Well, for things like broadcasting live streams in high definition, sharing very huge files, uploading long videos to YouTube, and more, fast upload speeds seem to be all that you need. Sometimes, for files that are too large and take too much upload bandwidth, it’s necessary to limit the upload speed (limit Youtube upload speed, for example) so that it doesn’t affect the connection too much.
These are some basic things to know about upload and download speeds. Next, let's learn a bit about asymmetrical and symmetrical internet connections.
Symmetrical vs. asymmetrical internet connections
These are two types of internet connectivity that you should know.
An asymmetrical connection is what it sounds like - a connection with download and upload speeds that are not the same. For example, with a 60/3 internet connection, you get a download speed of 60 Mbps and 3 Mbps for upload speed.
Symmetrical connections, not like asymmetrical connections, have equal download and upload speeds. For example, a 250/250 Mbps connection means you have 250 Mbps of download and 250 Mbps of upload speeds.
WiFi upload speed is faster than download: Why???
Running an internet speed test and you find that your WiFi upload speed is faster than download, well, what is the reason for that speed check result?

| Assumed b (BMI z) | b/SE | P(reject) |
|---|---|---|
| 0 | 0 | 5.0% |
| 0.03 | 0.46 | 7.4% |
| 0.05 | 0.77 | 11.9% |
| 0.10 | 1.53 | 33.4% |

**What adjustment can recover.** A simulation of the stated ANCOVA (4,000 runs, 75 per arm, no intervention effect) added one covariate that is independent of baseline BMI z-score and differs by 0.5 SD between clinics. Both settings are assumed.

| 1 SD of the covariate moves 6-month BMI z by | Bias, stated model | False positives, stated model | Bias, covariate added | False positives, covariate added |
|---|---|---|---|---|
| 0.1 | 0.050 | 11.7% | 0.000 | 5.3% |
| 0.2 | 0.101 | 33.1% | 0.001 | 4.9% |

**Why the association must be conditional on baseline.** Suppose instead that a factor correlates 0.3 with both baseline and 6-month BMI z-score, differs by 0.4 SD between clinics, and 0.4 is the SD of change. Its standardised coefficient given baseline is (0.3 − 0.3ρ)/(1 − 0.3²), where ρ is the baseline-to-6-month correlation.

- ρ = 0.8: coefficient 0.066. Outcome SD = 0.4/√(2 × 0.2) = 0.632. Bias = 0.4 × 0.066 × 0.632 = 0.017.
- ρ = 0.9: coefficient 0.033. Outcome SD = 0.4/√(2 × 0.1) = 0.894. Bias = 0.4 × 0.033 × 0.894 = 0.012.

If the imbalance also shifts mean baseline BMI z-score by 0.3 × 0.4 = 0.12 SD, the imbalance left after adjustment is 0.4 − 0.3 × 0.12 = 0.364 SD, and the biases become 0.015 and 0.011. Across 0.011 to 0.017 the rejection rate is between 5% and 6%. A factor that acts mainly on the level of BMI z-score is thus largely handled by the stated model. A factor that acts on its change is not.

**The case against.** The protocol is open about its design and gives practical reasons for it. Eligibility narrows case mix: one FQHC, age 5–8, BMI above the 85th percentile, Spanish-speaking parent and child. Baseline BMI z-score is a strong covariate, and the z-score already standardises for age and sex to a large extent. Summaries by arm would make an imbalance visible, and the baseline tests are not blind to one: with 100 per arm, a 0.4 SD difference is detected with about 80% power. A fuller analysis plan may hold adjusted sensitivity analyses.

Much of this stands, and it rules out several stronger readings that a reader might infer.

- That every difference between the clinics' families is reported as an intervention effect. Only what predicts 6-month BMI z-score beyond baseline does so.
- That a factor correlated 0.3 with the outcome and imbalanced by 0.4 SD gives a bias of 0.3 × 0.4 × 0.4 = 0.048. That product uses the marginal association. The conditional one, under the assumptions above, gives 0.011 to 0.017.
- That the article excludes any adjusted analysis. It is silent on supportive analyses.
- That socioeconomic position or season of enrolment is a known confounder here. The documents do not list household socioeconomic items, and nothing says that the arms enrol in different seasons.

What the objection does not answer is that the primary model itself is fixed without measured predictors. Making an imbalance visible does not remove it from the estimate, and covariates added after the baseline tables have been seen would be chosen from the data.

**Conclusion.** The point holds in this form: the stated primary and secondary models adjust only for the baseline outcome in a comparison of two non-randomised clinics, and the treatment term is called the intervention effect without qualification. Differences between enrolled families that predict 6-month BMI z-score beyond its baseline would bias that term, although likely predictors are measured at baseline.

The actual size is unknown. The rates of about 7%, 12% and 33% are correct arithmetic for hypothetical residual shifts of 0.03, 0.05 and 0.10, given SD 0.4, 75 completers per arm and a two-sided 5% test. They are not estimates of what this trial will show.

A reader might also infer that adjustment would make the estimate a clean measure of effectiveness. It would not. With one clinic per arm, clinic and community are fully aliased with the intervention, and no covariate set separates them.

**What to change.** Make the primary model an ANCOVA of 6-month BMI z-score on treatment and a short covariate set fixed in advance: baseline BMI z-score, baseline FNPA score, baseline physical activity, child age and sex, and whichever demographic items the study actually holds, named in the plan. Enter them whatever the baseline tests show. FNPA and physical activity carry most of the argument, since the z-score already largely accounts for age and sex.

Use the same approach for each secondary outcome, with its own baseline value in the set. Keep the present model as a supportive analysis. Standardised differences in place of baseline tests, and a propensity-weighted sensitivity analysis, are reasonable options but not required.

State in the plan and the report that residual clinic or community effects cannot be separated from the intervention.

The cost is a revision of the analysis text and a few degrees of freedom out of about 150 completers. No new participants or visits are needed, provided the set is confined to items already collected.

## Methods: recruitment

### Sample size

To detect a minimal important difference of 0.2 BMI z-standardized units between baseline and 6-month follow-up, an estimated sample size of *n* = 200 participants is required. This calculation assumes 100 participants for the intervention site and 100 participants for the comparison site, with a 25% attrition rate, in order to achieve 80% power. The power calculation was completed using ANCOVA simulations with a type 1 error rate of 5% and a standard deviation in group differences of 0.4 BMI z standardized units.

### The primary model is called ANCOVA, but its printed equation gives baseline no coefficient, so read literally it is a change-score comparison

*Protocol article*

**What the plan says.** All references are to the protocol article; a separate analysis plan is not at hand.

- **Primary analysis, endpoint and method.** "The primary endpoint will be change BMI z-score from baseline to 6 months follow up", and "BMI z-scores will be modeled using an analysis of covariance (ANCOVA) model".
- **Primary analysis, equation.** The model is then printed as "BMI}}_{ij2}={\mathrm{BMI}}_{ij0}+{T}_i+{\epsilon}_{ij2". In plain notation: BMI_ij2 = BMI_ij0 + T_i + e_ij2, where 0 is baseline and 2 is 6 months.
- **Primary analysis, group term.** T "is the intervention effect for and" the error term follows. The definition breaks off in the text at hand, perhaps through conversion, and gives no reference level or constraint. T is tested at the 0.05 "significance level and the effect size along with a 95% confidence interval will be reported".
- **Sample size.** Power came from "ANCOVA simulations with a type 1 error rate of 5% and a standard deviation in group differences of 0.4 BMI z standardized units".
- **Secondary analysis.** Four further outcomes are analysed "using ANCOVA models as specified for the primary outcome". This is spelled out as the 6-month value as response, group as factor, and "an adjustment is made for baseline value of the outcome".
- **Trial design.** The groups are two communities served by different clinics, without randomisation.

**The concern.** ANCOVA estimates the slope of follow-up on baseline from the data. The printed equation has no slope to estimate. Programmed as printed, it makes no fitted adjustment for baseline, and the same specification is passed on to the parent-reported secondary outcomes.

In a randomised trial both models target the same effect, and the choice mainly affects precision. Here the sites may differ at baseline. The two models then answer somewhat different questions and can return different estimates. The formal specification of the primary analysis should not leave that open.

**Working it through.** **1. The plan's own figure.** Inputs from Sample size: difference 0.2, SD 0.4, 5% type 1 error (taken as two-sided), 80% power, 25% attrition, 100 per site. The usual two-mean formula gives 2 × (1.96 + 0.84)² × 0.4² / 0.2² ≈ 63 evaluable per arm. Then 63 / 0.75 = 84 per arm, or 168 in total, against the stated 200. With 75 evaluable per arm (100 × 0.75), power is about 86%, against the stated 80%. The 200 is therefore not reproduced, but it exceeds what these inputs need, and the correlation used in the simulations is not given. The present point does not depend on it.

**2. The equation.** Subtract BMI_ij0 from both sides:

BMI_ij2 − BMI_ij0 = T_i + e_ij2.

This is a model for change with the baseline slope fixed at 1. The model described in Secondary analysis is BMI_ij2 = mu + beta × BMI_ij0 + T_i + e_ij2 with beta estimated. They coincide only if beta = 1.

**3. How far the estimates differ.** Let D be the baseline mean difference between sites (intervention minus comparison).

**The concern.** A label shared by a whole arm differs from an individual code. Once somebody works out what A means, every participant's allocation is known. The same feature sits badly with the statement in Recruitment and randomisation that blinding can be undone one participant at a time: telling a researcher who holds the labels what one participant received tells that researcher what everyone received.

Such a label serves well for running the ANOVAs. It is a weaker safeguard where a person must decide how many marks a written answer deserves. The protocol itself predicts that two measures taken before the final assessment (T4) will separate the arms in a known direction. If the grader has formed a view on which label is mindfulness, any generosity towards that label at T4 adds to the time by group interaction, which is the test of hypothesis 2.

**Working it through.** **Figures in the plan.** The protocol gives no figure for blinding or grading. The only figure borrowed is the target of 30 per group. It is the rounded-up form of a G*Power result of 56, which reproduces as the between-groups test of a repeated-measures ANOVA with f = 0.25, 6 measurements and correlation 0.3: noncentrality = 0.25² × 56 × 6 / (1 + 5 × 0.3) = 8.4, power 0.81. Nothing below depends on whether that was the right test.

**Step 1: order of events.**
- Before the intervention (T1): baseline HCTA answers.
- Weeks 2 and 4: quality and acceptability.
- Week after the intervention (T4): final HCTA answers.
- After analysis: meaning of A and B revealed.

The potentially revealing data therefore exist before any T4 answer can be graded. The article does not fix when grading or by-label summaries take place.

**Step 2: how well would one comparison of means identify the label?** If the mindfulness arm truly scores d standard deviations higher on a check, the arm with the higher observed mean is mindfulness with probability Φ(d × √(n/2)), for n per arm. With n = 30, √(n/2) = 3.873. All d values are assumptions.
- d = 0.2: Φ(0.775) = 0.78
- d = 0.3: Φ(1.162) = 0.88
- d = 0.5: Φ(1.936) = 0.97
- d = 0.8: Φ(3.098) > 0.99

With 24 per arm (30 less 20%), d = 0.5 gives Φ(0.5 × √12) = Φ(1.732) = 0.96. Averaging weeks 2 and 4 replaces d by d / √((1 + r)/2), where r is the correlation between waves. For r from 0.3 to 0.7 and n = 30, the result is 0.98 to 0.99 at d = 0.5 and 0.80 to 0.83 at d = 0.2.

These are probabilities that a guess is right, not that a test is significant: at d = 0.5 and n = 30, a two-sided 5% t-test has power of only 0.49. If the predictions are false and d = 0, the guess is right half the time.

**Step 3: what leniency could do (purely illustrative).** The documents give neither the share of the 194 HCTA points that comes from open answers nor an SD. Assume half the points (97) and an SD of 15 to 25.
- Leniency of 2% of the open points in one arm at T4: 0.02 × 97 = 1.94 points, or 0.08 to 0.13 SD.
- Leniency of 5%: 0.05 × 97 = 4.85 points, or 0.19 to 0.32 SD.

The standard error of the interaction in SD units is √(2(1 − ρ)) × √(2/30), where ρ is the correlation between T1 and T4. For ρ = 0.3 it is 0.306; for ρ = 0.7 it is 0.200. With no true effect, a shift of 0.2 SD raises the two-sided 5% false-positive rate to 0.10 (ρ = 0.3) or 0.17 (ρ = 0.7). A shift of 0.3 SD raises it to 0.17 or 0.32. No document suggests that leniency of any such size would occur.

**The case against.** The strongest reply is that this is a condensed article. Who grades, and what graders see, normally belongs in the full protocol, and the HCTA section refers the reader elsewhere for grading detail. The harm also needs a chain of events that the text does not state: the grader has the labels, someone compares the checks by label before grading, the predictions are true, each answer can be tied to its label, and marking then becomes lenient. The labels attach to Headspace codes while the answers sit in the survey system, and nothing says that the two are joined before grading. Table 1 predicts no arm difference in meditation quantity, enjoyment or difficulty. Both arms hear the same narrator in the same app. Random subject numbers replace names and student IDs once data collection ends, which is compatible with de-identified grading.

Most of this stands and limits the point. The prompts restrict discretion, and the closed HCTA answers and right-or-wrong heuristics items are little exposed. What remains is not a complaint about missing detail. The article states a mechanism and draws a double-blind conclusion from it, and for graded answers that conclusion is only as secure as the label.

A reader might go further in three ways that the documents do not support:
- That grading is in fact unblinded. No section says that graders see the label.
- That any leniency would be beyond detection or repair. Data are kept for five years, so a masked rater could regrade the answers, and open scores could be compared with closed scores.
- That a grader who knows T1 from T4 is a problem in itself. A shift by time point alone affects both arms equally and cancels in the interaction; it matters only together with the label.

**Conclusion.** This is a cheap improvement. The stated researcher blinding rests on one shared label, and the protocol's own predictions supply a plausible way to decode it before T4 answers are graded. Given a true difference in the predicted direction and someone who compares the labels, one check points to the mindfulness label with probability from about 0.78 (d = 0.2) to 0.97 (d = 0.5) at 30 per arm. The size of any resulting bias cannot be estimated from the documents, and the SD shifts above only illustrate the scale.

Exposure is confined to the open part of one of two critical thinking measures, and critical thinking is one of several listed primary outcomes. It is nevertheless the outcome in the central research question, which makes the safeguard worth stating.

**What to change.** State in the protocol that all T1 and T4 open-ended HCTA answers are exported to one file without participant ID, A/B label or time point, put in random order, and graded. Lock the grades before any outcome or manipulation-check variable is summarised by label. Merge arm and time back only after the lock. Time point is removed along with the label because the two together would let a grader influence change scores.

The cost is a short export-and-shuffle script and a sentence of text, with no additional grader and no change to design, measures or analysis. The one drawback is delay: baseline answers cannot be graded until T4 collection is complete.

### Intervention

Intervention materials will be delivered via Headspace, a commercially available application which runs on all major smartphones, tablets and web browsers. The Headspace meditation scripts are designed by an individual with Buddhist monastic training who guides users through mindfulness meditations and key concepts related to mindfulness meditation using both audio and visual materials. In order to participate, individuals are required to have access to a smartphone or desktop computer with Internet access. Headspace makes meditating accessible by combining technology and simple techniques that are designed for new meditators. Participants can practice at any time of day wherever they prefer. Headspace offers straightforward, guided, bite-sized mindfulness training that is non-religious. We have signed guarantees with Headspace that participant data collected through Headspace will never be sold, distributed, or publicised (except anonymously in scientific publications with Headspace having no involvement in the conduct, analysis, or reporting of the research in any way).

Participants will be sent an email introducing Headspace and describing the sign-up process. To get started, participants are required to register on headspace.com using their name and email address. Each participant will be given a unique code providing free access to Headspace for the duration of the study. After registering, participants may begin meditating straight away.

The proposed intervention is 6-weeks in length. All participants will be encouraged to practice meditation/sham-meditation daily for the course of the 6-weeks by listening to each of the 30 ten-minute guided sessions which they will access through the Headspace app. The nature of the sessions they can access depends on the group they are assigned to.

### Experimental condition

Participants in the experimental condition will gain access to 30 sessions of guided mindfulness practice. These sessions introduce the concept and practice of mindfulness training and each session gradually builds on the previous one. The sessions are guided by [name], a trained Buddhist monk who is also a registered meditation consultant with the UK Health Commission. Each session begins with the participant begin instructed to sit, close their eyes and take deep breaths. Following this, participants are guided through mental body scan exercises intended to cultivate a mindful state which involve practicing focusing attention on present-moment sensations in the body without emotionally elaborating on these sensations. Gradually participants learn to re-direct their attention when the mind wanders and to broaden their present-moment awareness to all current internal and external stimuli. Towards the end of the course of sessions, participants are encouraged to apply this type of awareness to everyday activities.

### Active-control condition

As stated previously, there might be different causes for this. Following are some of the possible things for us to consider.
Multiple devices connected to your network
As you may know, the more devices are connected to and use the same internet network at the same time, the more internet bandwidth is required. Multiple devices using the connection cause it to be split, and no devices can use the internet with maximum speeds.
If these devices mainly engage in activities requiring downloading data, especially bandwidth-intensive ones like downloading large files, streaming videos in high definition, ..., your connection's download bandwidth will be affected a lot.
For asymmetrical connections, where download and upload speeds are equal, this is likely a reason for download speed slower than upload speed.
Too many files downloading at once
If you simultaneously download so many files, particularly large files, slow download speeds can be expected. According to hellotech.com, downloading too much at once can bog down the system, and make your device run slow.